The sensor resolution has not changed from the previous model. All M cameras, as well as the S, SL and Q, feature sensor pixels of the same size (6 µm). Is this what Leica consider to be the optimal pixel size within the current sensor technology?
Stefan Daniel: 24 megapixels in full-frame format represents a well-chosen balance between resolution and the light sensitivity of the individual pixels. The M10 delivers immaculate image files even at high ISO levels, though of course every photographer has their own threshold regarding image noise. Personally, I set the auto-ISO all the way up to 6400 without any concerns that I might find the noise in one of the images distracting. This really is impressive, especially when considering that the maximum ISO of the M9 was 2500. The M10 offers an ISO range from 100 to 50,000. The ISO 100 setting represents another considerable expansion of the camera’s creative potential. Now even the fast Summilux lenses can be utilised at open aperture in many daylight situations, enabling us to take full advantage of their unique character.
The new interface for an external electronic viewfinder, first introduced in the Leica T, opens up the possibility of improving the resolution and frame rate of the viewfinder image. What role does the optional electronic viewfinder play for the M10, which on all other counts pursues the ideals of a pure rangefinder camera?
Jesko von Oeynhausen: An electronic viewfinder is a valuable addition to the M system in situations when the focal length range is to be expanded beyond 28–135 mm, or when shooting in the macro range. With the Visoflex (Typ 020), the M system has been enhanced by a viewfinder that provides a remarkably clear, large-sized image and natural colour rendition.
What motivated the decision to omit a video mode?
Jesko von Oeynhausen: We consciously restricted the camera’s range of functions to those that are essential to M photography. The most noticeable omission is the video function, which was only introduced to the M system with the M (Typ 240). Recording videos with an M is a very exciting application, because just like M photography, it yields results that cannot be achieved with any other system. For this reason we also continue to offer the M10’s sister models, the Leica M and M-P (Typ 240).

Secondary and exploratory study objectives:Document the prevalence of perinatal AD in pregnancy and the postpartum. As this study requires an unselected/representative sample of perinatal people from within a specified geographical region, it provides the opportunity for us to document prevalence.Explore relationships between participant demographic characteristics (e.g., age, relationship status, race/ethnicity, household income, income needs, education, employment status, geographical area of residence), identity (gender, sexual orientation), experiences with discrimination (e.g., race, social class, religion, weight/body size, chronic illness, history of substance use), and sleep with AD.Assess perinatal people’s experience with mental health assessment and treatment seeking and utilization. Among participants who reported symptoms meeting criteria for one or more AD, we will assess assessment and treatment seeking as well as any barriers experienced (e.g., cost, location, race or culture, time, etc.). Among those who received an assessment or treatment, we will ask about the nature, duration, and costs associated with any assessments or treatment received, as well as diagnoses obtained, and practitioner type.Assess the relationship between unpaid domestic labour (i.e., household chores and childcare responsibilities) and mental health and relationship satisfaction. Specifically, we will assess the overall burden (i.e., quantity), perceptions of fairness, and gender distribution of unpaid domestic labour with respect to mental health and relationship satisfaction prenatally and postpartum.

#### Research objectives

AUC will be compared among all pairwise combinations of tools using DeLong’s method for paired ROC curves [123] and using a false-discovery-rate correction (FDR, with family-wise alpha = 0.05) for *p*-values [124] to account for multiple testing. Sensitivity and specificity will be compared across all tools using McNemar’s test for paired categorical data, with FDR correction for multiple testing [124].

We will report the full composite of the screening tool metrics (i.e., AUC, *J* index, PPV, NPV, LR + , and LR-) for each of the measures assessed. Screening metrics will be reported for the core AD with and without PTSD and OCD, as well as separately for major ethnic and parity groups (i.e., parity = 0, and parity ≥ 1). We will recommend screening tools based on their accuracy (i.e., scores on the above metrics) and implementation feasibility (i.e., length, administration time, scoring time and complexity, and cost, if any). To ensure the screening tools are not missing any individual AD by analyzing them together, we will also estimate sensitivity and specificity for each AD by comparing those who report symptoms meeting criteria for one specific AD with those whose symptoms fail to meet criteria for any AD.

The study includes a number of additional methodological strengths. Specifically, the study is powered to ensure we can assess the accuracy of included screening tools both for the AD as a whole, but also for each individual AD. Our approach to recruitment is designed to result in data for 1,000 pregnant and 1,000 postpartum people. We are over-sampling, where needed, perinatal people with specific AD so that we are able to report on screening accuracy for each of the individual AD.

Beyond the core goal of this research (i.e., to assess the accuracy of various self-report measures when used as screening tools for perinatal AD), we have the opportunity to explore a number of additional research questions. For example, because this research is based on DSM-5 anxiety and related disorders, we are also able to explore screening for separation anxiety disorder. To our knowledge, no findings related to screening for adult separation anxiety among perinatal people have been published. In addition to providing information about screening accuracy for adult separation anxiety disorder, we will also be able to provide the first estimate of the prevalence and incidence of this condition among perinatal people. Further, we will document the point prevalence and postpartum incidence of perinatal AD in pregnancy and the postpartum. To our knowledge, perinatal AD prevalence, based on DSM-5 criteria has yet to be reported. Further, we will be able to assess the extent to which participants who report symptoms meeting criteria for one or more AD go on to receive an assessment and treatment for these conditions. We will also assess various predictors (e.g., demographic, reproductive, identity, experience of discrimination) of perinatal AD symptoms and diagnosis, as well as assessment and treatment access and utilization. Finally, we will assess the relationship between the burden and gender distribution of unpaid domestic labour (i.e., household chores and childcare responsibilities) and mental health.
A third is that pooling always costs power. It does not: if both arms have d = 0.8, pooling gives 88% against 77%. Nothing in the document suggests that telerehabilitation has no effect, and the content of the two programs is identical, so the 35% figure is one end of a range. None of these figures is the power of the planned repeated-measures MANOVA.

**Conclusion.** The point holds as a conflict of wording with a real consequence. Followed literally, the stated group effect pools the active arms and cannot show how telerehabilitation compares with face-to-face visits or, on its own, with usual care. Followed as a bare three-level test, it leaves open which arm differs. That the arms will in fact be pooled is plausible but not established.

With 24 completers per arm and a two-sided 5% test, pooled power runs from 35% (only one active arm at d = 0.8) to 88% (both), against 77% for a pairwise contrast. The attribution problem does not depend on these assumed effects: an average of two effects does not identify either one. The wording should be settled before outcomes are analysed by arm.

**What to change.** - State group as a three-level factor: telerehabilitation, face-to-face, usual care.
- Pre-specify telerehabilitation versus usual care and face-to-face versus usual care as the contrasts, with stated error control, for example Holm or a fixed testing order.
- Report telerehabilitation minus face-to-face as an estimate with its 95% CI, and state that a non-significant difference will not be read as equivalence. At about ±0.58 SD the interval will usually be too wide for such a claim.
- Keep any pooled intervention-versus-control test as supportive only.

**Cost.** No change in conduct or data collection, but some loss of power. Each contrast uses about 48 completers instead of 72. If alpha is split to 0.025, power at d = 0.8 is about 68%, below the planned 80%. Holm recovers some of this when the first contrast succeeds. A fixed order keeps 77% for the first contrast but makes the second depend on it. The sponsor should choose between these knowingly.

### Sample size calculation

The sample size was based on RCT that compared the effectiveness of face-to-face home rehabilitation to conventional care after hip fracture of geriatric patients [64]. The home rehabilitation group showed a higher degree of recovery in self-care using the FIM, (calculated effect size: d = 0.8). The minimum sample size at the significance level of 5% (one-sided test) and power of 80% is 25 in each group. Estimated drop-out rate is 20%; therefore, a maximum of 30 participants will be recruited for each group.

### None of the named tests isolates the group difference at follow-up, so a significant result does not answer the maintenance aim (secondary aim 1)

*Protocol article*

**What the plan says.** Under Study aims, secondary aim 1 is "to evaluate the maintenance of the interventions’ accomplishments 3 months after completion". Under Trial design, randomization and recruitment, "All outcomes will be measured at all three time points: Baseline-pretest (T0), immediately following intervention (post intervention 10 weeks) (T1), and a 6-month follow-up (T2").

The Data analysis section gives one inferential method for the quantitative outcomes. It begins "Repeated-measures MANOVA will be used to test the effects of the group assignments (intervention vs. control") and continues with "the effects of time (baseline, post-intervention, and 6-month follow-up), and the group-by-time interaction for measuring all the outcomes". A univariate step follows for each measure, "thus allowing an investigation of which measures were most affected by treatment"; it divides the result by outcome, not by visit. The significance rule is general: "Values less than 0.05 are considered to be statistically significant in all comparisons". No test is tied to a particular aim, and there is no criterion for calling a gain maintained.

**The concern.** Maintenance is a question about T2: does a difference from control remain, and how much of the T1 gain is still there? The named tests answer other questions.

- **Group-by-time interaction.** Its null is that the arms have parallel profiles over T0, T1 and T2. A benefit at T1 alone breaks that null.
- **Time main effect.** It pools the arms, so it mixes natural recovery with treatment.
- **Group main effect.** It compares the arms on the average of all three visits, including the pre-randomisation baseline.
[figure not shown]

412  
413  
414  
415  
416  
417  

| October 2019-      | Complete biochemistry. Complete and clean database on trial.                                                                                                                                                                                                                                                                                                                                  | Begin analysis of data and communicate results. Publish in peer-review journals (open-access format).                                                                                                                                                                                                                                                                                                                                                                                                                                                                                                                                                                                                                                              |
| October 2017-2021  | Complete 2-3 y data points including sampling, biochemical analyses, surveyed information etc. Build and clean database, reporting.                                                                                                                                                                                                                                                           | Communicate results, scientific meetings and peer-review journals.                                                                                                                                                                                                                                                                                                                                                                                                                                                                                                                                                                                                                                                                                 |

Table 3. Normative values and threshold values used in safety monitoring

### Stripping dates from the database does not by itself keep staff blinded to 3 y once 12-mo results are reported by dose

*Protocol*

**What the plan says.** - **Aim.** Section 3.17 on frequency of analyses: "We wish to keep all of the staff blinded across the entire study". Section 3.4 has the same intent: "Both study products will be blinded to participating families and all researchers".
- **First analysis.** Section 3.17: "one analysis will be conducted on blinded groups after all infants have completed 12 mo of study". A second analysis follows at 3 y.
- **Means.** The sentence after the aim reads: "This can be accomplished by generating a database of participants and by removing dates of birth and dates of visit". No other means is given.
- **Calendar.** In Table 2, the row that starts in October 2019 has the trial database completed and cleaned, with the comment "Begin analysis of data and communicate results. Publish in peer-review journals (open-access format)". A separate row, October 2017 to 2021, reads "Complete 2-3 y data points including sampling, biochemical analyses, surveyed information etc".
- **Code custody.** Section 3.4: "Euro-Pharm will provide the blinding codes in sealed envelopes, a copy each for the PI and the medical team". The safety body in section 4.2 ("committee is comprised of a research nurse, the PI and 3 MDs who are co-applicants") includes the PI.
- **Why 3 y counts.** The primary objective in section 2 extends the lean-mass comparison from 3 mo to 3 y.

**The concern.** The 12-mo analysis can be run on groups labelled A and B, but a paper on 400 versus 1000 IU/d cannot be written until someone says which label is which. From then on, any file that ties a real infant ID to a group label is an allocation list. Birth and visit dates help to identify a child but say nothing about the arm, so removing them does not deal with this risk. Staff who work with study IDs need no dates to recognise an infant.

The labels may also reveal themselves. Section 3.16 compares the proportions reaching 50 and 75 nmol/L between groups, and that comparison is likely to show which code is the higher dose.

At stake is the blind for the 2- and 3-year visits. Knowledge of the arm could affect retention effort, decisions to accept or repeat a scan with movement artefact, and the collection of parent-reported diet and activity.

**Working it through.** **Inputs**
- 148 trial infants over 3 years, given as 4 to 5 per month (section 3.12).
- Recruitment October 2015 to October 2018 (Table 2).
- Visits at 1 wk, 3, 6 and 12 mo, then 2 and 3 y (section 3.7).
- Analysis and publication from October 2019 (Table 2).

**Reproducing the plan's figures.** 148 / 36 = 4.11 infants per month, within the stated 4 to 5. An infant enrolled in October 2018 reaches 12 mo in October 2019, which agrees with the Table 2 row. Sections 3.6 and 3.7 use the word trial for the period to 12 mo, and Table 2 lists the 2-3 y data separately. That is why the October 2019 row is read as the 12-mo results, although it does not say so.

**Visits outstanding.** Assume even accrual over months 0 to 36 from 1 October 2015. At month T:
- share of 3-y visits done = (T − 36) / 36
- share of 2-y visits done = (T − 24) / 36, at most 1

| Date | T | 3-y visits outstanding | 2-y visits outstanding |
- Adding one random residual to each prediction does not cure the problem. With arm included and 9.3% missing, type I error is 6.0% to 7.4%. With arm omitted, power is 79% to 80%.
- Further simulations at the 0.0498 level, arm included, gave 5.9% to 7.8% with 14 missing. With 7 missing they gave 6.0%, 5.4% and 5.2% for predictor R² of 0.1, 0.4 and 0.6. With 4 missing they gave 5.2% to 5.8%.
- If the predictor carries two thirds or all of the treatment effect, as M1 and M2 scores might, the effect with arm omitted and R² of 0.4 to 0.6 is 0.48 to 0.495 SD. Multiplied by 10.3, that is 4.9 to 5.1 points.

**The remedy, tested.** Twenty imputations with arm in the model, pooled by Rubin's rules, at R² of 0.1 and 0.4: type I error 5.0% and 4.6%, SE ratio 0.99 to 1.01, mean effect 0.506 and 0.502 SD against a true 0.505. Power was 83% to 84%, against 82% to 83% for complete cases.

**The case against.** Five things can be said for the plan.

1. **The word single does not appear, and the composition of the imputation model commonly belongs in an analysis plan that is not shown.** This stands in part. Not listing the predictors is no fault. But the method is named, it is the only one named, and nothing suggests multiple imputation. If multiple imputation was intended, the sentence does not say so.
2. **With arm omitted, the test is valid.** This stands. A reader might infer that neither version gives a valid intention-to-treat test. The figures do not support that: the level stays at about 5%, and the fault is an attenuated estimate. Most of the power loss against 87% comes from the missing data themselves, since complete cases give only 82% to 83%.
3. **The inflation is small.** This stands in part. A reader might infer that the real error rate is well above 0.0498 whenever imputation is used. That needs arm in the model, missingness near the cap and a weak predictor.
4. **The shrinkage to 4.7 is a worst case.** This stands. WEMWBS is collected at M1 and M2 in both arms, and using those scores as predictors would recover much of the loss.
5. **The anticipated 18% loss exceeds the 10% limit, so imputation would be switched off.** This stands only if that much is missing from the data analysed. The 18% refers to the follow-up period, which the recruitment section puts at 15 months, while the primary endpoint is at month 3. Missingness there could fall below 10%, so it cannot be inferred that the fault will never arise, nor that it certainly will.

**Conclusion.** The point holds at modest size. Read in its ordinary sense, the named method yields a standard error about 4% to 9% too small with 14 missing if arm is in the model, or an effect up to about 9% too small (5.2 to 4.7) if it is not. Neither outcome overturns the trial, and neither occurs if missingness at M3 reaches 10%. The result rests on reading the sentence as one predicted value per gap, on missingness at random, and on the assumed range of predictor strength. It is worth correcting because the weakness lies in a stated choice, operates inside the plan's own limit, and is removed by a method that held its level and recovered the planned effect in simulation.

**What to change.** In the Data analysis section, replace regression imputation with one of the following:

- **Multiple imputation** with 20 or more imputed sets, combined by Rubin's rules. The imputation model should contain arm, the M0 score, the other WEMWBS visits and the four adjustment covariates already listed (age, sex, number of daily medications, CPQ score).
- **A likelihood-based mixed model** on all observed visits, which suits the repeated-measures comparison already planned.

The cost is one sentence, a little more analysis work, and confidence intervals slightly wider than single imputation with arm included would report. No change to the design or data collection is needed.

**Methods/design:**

Henning Rafflenbeul: The M10 arose out of a decision to develop a camera designed entirely for rangefinder photography. A video function, and the additional demands this would have placed on the camera, would have led to compromises in terms of operation, construction and design that would not have been compatible with our goal of developing the perfect rangefinder stills camera.
The M10 does not have an interface for data exchange. Do Leica instead rely on the wireless transmission of images?
Jesko von Oeynhausen: Yes, exactly. Thanks to the WLAN interface it is finally possible to save images directly onto the iPhone and share them while you’re on the go. Streaming the live-view image and releasing the shutter via the app opens up fantastic new applications and unusual perspectives, as well as providing greater control – for example in the case of selfies, or when shooting a group photo from a tripod. However, the WLAN interface cannot as yet eliminate the need for tethered-shooting solutions in the studio. For this purpose, the M/M-P (Typ 240) with their multi-function handgrip continue to be available.
A few years ago Leica stopped using the familiar model numbers to name their cameras. The M10 now marks a return to the traditional number system. Does this imply the end of their recent naming strategy?
Stefan Daniel: The customer response over the past few years has shown a preference for a clearer differentiation between the individual M models. Type numbers can only achieve this to a limited extent, which is why Leica have decided to revert to the original system based on model numbers.
To know more about the Leica M10, please visit this link.